David E. Kelley Brings Legal Thriller The Lincoln Lawyer to Netflix

Adaptation of Michael Connelly’s book series is punchy, clever, and entertaining.


The Lincoln Lawyer. Available now on Netflix.

Economics has subverted the eccentricity and even the title of Netflix's legal drama The Lincoln Lawyer, which chronicles the adventures of a criminal-defense attorney who prefers working out of his plush automobile to an office. When The Brass Verdict, the novel from which The Lincoln Lawyer is loosely adapted, was published in 2008, gasoline was selling around $4.08 a gallon. These days such a guy would have to land an O.J. Simpson case a week to keep his lawyermobile moving.

But that's about the only flaw in The Lincoln Lawyer's distinguished creative chromosomal creative code. Based on a character created by the zillion-selling suspense author Michael Connelly, produced by the awesome David E. Kelley* and Ted Humphrey (The Good Fight), The Lincoln Lawyer would have refuted every concept of order in the universe had it failed.

And it doesn't. Punchy in its writing and crunchy in its casting, The Lincoln Lawyer is irresistibly entertaining, a Perry Mason for our time. (And yes, I remember that HBO already has a Perry Mason for our time, but we'll figure that into the rankings if its oft-delayed second season ever actually shows up.)

The Mason-esque character in The Lincoln Lawyer is Mickey Haller (Manuel Garcia-Rulfo, From Dusk Till Dawn: the Series), once a crack Los Angeles defense attorney, now washed up by injuries from a surfing accident and an ensuring addiction to painkillers. But his career is catapulted back to life when a former colleague inexplicably rewrites his will to leave his entire practice to Haller and is promptly murdered, professional-hit style.

That's a boon to Haller's practically-disappeared career. But it comes with a considerable downside. He's now awash in cases he knows nothing about, including a trial-of-the-century extravaganza—of an obnoxious and possibly guilty young video-game mogul named Trevor Elliot (Christopher Gorham, Insatiable) who cops found standing over the bloody corpses of his wife and her lover—that gets underway in just a week. And Haller can't find any files on the case because they were apparently stolen by whoever gunned down his predecessor.

This leads to a possibly more troubling issue: Did the killing have something to do with one of the cases Haller inherited? Is he in danger now? It's quickly apparent that the answer to both questions is yes, giving birth to any number of intriguing—and deadly—subplots, each accompanied by a gut-wrenching episode cliffhangers.

In some ways, The Lincoln Lawyer is constructed much like a typical David E. Kelley legal drama (they include L.A. Law, Ally McBeal and The Practice, among many others), with a Garcia-Rulfo playing charming, brilliant defense attorney supported by a thoroughly lovable cast of finely honed supporting characters: Lorna (Becki Newton, How I Met Your Mother), Haller's acidly affectionate second ex-wife and office manager; Cisco (Angus Sampson, Fargo) as Haller's scruffy ex-biker investigator, as well as Lorna's current boyfriend; Maggie (Neve Campbell, House of Cards) as Haller's first ex-wife, a prosecutor whose cases sometimes brush shoulders with his; and Izzy (Jazz Raycole, My Wife and Kids), an ex-client and ex-junkie who works as Haller's chauffer. The messy agglomeration of relationships makes the show's barbed dialogue to fly thick and fast.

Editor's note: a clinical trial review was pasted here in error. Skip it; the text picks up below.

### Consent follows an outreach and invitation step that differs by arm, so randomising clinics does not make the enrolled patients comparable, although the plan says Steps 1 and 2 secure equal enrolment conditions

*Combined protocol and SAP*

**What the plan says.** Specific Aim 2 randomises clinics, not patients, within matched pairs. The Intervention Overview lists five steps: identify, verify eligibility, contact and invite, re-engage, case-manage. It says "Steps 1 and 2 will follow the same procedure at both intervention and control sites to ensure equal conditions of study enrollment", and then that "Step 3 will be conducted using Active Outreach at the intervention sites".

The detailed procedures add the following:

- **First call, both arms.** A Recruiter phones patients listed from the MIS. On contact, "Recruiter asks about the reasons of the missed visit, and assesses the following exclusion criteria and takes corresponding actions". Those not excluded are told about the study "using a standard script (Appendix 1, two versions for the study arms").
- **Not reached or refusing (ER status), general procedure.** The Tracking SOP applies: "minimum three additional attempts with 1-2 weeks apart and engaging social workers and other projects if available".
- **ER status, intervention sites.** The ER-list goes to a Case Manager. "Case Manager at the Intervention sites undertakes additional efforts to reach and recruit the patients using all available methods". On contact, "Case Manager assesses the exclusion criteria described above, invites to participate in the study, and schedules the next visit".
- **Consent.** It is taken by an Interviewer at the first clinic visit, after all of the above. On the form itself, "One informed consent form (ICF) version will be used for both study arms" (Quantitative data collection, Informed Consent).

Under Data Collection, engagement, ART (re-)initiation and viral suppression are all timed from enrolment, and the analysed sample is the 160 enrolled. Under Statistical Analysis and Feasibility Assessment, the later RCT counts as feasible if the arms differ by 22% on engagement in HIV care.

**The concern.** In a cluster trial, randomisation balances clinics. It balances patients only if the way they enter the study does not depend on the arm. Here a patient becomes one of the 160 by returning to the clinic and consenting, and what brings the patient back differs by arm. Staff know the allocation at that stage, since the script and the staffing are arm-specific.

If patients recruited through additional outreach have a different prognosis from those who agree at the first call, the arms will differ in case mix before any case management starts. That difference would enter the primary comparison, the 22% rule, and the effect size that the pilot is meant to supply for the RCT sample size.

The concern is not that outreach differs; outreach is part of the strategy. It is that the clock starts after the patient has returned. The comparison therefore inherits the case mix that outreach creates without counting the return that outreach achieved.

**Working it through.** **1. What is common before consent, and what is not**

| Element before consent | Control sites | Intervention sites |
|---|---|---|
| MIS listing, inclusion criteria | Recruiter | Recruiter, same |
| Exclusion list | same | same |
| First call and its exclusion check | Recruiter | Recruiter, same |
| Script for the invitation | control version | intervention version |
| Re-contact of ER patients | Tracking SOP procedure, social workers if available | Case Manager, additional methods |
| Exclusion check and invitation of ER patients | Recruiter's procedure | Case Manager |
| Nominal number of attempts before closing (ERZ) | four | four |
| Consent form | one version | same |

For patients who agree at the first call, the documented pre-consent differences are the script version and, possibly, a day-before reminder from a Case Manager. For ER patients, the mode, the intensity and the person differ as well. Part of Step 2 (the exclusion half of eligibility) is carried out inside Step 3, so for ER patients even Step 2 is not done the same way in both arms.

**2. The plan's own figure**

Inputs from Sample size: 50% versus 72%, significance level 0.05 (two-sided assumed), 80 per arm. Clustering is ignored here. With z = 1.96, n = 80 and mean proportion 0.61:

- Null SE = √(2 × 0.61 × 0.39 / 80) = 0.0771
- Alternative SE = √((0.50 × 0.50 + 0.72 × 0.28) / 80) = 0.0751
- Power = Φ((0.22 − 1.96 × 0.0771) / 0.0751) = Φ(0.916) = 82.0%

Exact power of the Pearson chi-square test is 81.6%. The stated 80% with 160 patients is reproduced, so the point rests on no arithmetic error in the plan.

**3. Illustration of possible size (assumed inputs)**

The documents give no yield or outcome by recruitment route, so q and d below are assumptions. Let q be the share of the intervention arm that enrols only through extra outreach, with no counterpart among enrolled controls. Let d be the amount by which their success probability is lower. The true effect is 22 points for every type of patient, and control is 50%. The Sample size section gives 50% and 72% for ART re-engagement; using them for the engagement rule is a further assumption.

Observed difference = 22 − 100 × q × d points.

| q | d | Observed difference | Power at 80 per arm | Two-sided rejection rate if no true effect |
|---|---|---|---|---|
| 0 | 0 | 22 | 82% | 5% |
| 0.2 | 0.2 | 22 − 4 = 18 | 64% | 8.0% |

But there are also some oddities in The Lincoln Lawyer. In the early episodes, it often has the "Case of the Week" format of legal dramas on broadcast television as Haller tries to whittle down all the criminal trials he inherited with his new practice. As the show moves along, the Trevor Elliott case crowds out everything else. That may be the result of The Lincoln Lawyer's odd show-biz birth; it was originally slated for CBS, then abandoned to Netflix. The show's broadcast-net ancestry also doubtless accounts for its low levels of sex and violence compared to usual premium-cable fare.

Slightly more distracting, at least to fans of the 2011 film The Lincoln Lawyer (of which there are more than a few), which was based on a different book in the series, is the switch from the highly idiosyncratic Matthew McConaughey in the lead role to the much lower profile Garcia-Rulfo. The change works out pretty well. Garcia-Rulfo takes a pleasantly understated approach to his character. Like the rest of the cast (and very unlike that of the 2011 film The Lincoln Lawyer, based on a different book in the series, which starred Matthew McConaughey but also included  William H. Macy, Marisa Tomei, John Leguizamo, Bryan Cranston and Michael Paré, all of them with too little to do), Garcia-Rulfo takes a pleasantly understated approach to his character. **

He brushes past both his appeal to the ladies and his bursts of legal wisdom. He's a bit more upfront about his squishy ethics—he's not above planting fake stories in newspapers and dancing right up to the edge (but never quite past it) of outright falsehood in the courtroom. He scoffs at lawyers who say they're searching for fair-minded jurors: "I don't want fair-minded jurors. I want them biased as hell—for me. I want 12 lemmings in a box." I don't know if they teach that in law school, but in The Lincoln Lawyer, it works very well.

CORRECTIONS: * The original version of this story misstated the producer's first name.

** The original version of this review misstated the ethnicity of Haller in the books.